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Home / Browse / Time Period / Post-Reconstruction through the Gilded Age (1875 - 1900) / Gravette Historical Museum

Gravette Historical Museum
aka: Kindley House

The Gravette Historical Museum is housed in the historic two-story Kindley House located at 503 Charlotte Street in Gravette (Benton County). Founded in 1995, the museum houses a collection of artifacts documenting the history of the area, as well as detailing the life of one-time town resident and World War I air ace Field Kindley.

The Kindley House—L-shaped and of Italianate design—was constructed sometime in the 1870s of brick manufactured on site. After having several occupants, it was purchased by Amos Eraster Kindley, who moved to the town in 1898 and assisted in establishing the Bank of Gravette. In about 1908, he and his wife, Mary, obtained custody of their nephew Field Eugene Kindley, whose mother had recently died. The building is most notably associated with this nephew, who would go on to become one of the United States’ ranking World War I air aces. After his death in a 1920 plane crash, his body was returned to Gravette for burial.

The idea for a historical museum surfaced in 1993 during Gravette’s centennial celebration. A group of history-conscious citizens stimulated interest by constructing exhibits and dioramas of the town. The city chartered the museum in June 1995. A small room was provided in a downtown building for the display of artifacts. As the collection grew, an additional room was obtained, and the city hired a part-time employee in 1999 to oversee the museum. Later that year, the City of Gravette purchased the Kindley House, which had been placed on the National Register of Historic Places on January 28, 1988.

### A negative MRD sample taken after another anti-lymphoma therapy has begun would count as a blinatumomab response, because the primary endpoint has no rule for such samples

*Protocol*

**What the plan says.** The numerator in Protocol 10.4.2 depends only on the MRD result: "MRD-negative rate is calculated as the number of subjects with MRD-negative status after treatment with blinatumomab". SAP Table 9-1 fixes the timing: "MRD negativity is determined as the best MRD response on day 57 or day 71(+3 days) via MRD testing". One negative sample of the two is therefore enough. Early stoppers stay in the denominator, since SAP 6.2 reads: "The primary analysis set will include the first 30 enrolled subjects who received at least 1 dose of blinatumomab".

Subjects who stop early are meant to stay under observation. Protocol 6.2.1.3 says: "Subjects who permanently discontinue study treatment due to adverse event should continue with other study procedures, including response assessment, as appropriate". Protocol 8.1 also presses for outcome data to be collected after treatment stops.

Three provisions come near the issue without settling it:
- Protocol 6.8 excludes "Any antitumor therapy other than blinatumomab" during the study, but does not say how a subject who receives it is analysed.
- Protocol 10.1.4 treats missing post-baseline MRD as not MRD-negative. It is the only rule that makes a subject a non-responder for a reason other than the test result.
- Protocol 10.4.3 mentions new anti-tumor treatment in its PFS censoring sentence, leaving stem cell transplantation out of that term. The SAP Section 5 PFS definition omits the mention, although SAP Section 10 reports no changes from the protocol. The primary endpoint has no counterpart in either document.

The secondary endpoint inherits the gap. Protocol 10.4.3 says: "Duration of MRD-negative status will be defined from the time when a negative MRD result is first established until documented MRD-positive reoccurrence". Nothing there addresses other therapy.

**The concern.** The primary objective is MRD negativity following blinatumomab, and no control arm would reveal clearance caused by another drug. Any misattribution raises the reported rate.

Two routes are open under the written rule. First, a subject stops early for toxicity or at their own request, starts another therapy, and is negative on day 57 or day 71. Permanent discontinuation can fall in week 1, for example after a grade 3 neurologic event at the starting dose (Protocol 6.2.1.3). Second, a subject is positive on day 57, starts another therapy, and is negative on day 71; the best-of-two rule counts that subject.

The City of Gravette and the Gravette Historical Museum Commission provided one half of the funding for the purchase of the home, with the remainder provided by private loans by interested citizens. Those private donors were repaid within the year. Overall, the city financed approximately sixty-one percent of the cost. The house was in poor condition and in need of many repairs. In 2003, major restoration work was financed by a grant from the Arkansas Historic Preservation Program.

The museum is open to the public on Tuesday, Thursday, and Saturday afternoons and by appointment.

For additional information:
“Kindley House.” National Register of Historic Places nomination form. On file at Arkansas Historic Preservation Program, Little Rock, Arkansas. Online at http://www.arkansaspreservation.com/National-Register-Listings/PDF/BE0691.nr.pdf (accessed May 21, 2015).

Von Ree, Mike. “Kindley House History.” City of Gravette. http://www.cityofgravette-ar.gov/Kindley%20House%20History.pdf (accessed October 14, 2014).

Mike Polston
Encyclopedia of Arkansas History & Culture

Last Updated 12/12/2016

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